Beyond Medical Care: The Benefits of Yoga for Breast Cancer Patients and Survivors

Upon receiving my cancer diagnosis, I was initially overwhelmed with shock and uncertainty. But as I processed the news, I began exploring ways to complement my treatment and promote healing. My intuition was telling me to keep my body moving. I decided to increase my weekly yoga practice, with an additional gentle yoga class and upping it with a daily 15 minutes of flow yoga before my morning meditation. Little did I know the full extent of benefits that yoga could offer to cancer patients and survivors until I delved deeper into the subject.

The book “Yoga for Cancer” by Tari Prinster and her Yoga4Cancer training made me realize the broad spectrum of advantages yoga can offer for individuals going through cancer treatments. An increasing amount of research supports the idea that yoga can alleviate treatment side effects, improve overall well-being, and aid in the recovery process. As a result, a growing number of cancer centers are now recommending yoga to their patients.

Here is a summary of some of the reported benefits of yoga:

  • Increases range of motion and flexibility
  • Strengthens bones and muscles
  • Improves lung capacity and breathing function
  • May improve digestion and ease constipation
  • Supports weight management
  • May help manage lymphedema
  • Supports the immune system function
  • Improves sleep and reduces fatigue
  • Helps manage pain
  • Enhances body image
  • Helps manage fear and anxiety
  • Improves mental and emotional health

What makes yoga unique is that it incorporates physical movement, breathwork, and meditation practices, making it a potent tool to address the physical, emotional, and mental challenges of cancer. Movement synchronized with the breath allows for progressively focusing attention inward, preparing for a deeper meditation.

Besides improving physical and mental health, yoga can also help reduce the risk of cancer recurrence. A study published in the Journal of Clinical Oncology found that breast cancer survivors who engaged in moderate exercise, such as active yoga, brisk walking, swimming, or cycling, had a lower risk of cancer recurrence than those who were less physically active.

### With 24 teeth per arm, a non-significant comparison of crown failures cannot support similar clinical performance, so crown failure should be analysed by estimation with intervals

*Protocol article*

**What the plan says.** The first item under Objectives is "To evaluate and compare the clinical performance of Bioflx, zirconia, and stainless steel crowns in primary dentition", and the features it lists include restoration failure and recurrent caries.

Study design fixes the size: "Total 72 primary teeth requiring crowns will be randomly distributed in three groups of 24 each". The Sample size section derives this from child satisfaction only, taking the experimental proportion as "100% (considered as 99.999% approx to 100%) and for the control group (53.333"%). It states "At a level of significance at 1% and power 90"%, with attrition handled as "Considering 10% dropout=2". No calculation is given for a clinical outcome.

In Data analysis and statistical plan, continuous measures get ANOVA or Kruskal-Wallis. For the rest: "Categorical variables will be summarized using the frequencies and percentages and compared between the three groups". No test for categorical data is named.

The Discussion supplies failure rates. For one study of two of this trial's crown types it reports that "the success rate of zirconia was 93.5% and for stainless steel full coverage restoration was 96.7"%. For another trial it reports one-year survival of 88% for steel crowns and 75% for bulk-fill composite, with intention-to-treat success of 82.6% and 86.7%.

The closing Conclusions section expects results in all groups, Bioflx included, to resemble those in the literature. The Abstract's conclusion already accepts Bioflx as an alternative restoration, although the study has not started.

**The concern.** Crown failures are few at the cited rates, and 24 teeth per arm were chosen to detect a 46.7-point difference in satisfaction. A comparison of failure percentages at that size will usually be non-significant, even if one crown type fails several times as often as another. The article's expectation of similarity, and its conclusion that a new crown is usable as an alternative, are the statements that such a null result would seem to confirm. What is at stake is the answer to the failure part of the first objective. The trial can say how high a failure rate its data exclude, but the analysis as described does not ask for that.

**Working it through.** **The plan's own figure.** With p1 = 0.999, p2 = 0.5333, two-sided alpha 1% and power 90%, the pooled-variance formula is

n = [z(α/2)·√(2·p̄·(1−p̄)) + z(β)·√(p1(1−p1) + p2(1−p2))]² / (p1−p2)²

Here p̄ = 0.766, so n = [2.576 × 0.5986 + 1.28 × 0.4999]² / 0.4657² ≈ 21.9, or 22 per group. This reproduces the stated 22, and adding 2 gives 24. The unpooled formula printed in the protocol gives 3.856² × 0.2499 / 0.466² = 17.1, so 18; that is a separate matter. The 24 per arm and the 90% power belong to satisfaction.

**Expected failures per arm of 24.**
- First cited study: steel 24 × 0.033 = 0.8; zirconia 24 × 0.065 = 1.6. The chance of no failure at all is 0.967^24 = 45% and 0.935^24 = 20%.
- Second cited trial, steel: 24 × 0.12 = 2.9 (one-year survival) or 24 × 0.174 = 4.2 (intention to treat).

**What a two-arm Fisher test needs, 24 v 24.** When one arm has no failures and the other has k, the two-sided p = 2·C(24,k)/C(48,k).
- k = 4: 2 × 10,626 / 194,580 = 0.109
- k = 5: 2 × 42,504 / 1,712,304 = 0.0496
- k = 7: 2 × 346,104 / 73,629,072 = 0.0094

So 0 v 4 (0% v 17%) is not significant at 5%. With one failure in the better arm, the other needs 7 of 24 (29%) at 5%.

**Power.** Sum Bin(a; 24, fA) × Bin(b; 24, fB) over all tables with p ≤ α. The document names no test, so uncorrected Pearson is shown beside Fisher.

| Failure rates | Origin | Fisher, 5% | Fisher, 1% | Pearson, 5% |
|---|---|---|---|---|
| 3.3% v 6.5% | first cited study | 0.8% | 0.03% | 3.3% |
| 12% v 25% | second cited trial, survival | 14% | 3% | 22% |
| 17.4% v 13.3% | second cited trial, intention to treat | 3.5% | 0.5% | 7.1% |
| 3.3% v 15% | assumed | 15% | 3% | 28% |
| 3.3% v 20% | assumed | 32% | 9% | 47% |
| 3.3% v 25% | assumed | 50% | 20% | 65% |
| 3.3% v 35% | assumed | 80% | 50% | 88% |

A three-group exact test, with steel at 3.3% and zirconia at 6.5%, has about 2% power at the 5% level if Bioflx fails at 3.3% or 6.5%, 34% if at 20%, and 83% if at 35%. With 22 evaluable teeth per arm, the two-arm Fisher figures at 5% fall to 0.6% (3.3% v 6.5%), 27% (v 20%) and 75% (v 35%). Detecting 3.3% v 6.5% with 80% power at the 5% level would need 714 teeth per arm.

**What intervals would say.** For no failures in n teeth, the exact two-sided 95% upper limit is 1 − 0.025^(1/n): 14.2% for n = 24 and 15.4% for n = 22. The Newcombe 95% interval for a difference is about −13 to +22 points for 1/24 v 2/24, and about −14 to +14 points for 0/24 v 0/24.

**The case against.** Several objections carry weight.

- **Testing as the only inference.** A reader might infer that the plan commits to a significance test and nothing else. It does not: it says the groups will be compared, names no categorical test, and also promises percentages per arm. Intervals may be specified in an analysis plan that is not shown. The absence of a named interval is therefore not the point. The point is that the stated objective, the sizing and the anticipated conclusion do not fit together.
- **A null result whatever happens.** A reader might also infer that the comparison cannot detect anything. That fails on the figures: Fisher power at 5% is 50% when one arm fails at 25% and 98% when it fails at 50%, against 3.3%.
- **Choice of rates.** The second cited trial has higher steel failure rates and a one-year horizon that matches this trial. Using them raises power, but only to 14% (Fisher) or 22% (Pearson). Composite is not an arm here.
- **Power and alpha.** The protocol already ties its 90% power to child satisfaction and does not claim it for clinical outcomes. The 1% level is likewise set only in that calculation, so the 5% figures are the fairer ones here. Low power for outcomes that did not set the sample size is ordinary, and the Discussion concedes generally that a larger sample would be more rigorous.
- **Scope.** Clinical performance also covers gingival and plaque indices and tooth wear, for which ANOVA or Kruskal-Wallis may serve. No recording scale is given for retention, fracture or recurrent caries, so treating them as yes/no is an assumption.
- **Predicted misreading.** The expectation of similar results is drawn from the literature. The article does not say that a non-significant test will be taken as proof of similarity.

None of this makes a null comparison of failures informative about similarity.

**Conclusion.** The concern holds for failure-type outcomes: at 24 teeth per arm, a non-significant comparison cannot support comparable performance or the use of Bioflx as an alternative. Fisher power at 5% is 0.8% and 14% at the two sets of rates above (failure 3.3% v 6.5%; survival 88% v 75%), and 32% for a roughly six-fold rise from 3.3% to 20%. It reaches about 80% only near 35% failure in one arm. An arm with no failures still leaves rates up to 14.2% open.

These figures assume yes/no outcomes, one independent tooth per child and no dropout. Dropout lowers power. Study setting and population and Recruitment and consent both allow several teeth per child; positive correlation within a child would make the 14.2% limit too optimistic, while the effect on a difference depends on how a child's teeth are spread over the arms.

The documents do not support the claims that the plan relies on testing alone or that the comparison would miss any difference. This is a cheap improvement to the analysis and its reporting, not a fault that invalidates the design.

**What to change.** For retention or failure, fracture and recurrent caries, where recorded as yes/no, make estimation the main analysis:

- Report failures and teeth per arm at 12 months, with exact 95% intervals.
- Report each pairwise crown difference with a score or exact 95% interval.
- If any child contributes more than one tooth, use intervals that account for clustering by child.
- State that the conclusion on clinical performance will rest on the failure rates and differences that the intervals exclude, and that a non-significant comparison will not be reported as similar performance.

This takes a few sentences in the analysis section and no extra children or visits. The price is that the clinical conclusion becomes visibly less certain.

The American Cancer Society and the Department of Health and Human Services recommend a minimum of 150 minutes of moderate exercise every week to enhance health and life quality while preventing cancer recurrence. Therefore, the message is clear: keep moving!

The beauty of yoga for cancer patients and survivors is that it can be tailored to meet individual needs and abilities. Modifications and variations can be incorporated to accommodate different types of treatments, ensuring that patients can safely and effectively practice yoga, regardless of their physical limitations. However, it is always essential to consult with healthcare providers before beginning an exercise program.

A cancer diagnosis can shake one’s life, but it doesn’t mean we should stay helpless. Beyond medical care, there are numerous active steps one can take to support well-being during and after treatment. For me, it was turning to yoga, and I’m grateful I did.


Irwin, M. L., Smith, A. W., McTiernan, A., Ballard‐Barbash, R., Cronin, K., Gilliland, F. D., … & Tworoger, S. (2008). Influence of pre‐ and postdiagnosis physical activity on mortality in breast cancer survivors: the health, eating, activity, and lifestyle study. Journal of Clinical Oncology, 26(24), 3958-3964.

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